Anything Fly Fishing

The Catskills and the Covered Bridge Area

3 Mins read
By Mike Harvell

Editor’s note: Harvell is a retired engineer with Fluor and has traveled the world and fished extensively in pristine destinations. He also teaches flyfishing in conjunction with myself at Clemson University. During the spring and summer of 2001, he was on assignment at the New Your JFK Airport, he fished many of the Catskill Classic Rivers during a long weekend.

The Catskill Area of New York has a rich history of fly fishing stretching back to the 1890s. Some of the famous rivers include the Neversink River and the Beaverkill River. While on assignment working at the New York JFK Airport during 2001, I fished the Catskill Classic Waters during the various weekends that I remained in NY. Some well-known rivers in this area included the Neversink, Beaverkill, Willowemoc, and Esopus Rivers. This area is known for inspiring artists, famous fly-fishing authors, and trout fishermen.

One of the most famous areas on the Beaverkill was the covered bridge area. Theodore Gordon lived on the Neversink River to the east of the Beaver Kill River but fished this river often during his prime fishing days. There are signs just north of the Covered Bridge that say Theodore Gordon fished here with his Gordon Quill dry fly. This research and fly-tying efforts gained him of his title of Father of American Fly Fishing. It was the Gordon Quill Fly that he developed by communicating with fly tiers back in England for material and methods and is known for tying flies with a particular wing style and much stiffer hackles. This research and fly-tying efforts gained him of his title of Father of American Fly Fishing and spawned the fly-fishing movement in the Catskills.

Today the upper Beaverkill is mostly private and is closed to public access; however, the Covered Bridge area is open to fishing and at times can still produce nice wild trout.

I worked my way to the upper river after fishing the lower Beaver Kill, which is mostly open to public fly fishing and has famous pools with marking signs designating areas that Gordan loved to fish. On Saturday nights, while fishing in the Catskills, I would sleep in my Ford Explorer. The back seat would fold down and produce an area that was very nice for sleeping provided you carried a good sleeping bag and pad. Early Sunday mornings were reserved for scouting new fly-fishing areas. Daybreak Sunday in the Catskills was ideal for reviewing new fishing areas as no traffic allowed easy river viewing from the road. This is how I found the Covered Bridge area after researching Beaver Kill and its rich fly-fishing history.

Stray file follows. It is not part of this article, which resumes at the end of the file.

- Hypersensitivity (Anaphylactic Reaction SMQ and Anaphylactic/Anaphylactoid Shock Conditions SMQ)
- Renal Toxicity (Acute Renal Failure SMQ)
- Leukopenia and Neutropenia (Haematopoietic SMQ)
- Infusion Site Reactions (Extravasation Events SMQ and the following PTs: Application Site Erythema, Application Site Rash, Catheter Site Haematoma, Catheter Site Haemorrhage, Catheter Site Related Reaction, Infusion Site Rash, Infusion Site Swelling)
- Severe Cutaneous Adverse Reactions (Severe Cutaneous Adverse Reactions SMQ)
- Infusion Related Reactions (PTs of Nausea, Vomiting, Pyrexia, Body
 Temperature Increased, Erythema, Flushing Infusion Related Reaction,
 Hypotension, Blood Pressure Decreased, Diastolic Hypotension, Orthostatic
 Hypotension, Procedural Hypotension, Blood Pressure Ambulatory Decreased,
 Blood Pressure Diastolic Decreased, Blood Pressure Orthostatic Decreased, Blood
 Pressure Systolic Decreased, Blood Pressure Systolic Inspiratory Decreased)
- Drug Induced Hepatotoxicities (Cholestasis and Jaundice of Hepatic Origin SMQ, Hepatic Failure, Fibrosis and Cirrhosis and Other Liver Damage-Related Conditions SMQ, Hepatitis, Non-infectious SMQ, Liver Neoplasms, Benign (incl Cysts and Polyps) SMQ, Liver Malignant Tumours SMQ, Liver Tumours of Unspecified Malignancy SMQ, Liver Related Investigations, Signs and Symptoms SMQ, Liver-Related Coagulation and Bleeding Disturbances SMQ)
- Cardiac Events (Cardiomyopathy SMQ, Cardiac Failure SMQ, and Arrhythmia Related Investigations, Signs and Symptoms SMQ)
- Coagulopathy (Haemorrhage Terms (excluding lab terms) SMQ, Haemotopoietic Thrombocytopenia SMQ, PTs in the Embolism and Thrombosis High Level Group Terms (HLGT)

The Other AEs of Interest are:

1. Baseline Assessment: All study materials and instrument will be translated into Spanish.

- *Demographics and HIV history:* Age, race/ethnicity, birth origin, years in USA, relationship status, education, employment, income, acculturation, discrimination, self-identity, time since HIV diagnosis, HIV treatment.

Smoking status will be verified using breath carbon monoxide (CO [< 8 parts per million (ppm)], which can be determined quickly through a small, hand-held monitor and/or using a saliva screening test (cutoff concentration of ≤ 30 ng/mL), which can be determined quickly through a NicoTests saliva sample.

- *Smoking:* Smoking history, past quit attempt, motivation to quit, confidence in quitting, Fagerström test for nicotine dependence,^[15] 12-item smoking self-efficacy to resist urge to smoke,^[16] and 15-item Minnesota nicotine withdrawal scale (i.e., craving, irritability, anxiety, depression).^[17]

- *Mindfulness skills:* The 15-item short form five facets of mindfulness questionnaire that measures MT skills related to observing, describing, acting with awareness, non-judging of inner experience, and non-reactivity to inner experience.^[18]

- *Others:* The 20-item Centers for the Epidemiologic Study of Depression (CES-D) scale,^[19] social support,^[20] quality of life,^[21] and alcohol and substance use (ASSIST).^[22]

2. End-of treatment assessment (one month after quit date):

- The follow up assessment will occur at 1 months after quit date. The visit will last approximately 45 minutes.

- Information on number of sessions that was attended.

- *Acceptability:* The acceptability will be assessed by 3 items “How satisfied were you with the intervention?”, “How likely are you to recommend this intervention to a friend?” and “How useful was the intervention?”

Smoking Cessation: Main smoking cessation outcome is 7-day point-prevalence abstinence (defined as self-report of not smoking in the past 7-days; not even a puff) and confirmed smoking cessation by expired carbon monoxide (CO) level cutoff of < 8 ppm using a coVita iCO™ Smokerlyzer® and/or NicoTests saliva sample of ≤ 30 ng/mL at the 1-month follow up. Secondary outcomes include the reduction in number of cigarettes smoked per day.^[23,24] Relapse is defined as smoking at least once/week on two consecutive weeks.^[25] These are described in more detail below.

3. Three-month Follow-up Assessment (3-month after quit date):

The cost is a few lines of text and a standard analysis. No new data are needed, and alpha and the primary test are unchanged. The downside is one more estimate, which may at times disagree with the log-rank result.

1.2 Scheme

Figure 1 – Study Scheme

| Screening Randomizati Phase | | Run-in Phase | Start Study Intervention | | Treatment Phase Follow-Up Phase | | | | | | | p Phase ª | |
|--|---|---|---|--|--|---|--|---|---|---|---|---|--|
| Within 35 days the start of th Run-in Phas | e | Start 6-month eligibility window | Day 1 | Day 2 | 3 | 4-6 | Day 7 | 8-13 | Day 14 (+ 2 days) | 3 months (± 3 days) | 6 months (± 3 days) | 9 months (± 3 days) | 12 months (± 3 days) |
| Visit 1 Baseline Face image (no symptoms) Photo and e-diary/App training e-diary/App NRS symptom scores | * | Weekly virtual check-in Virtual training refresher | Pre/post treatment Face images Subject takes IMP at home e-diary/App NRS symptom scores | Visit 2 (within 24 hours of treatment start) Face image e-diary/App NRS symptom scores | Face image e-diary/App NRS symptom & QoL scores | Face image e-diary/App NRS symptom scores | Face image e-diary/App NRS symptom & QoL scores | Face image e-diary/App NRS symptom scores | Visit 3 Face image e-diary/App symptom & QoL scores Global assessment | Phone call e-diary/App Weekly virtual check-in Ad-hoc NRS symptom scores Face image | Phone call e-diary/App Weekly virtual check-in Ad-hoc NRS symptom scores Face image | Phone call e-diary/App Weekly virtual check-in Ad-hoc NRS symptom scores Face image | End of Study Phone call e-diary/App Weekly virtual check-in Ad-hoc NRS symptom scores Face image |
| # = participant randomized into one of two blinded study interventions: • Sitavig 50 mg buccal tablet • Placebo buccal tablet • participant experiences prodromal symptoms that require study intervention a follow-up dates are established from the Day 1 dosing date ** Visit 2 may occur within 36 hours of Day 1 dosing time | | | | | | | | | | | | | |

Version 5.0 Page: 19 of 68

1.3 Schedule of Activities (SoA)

Many of the pools of the Beaverkill were named and have a story behind them. They include names like The Forks (Junction Pool), Ferdon’s Eddy, Barnhart’s Pool, Hendrickson’s Pool, Cairns Pool, Wagon Tracks, Schoolhouse Pool, Rubbing Mill Pool (Red Rose Pool), Mountain & Lower Mountain Pool, Painter’s Bend, Cooks Falls Pool, Cemetery Pool, Horton Bridge Pool, Acid Factory Pool, Barrel Pool, Chiloway Pool, Whirling Eddy, Pork Eddy, Covered Bridge Pool, Beaverkill Falls and finally the Willich Pool. The roots of American Dry Fly-Fishing reach across all these various stretches of water and the Beaverkill is one the famous rivers that all trout streams are compared.

I liked the pool just above the Covered Bridge. On that particular day, there was a nice insect hatch in an area across the creek and under some low-hanging tree branches. The first time I fished it a heavy hatch of insects resembling the Gordon Quill fly were hatching in the riffle under the tree branches. I used the Gordon Quill imitation I had tied that had slant back wings of Wood Duck flank, tied similarly to the original pattern from the 1890s.

Happy times are here again! Soon I noticed that wild browns were feeding on dry flies, mostly small ones around 10 inches but I hoped they were from the same family of original fish Theodore was catching back in the day.

Even though insects were hatching in the pool, only the wise fish under the tree were taking the dries. The object was to get under the tree, and I would get a hit if the fly and presentation was perfect no drag, no lining fish and if the fly had the swept-back wings of wood duck flank which were required if one desired to have their fly exactly match the natural insect. When I inspected Gordon flies in the Catskill Fly-Fishing Hall of Fame in Roscoe NY, located just a few miles down the road, I noticed some original flies tied by Theodore Gordan had the swept wings I wondered why this sweep in wings, now I know.

With only a short time fishing this hatch, I realized that the only place to fish this hatch under the tree was casting from a position through an opening in the tree branches that allowed for a drag-free float. Otherwise, cross current from other casting positions would drag the fly and make it look unnatural.

Another fisherman arrived from upriver and noticed the insects hatching under the tree, feeding fish, including the one pulling hard on my fly. The spell of solitude is broken. I reached out and touched a bit of fly-fishing history today. I am ready to fish the other famous waters of the Catskills.

Check out the Catskill Fly Fishing Center and Museum


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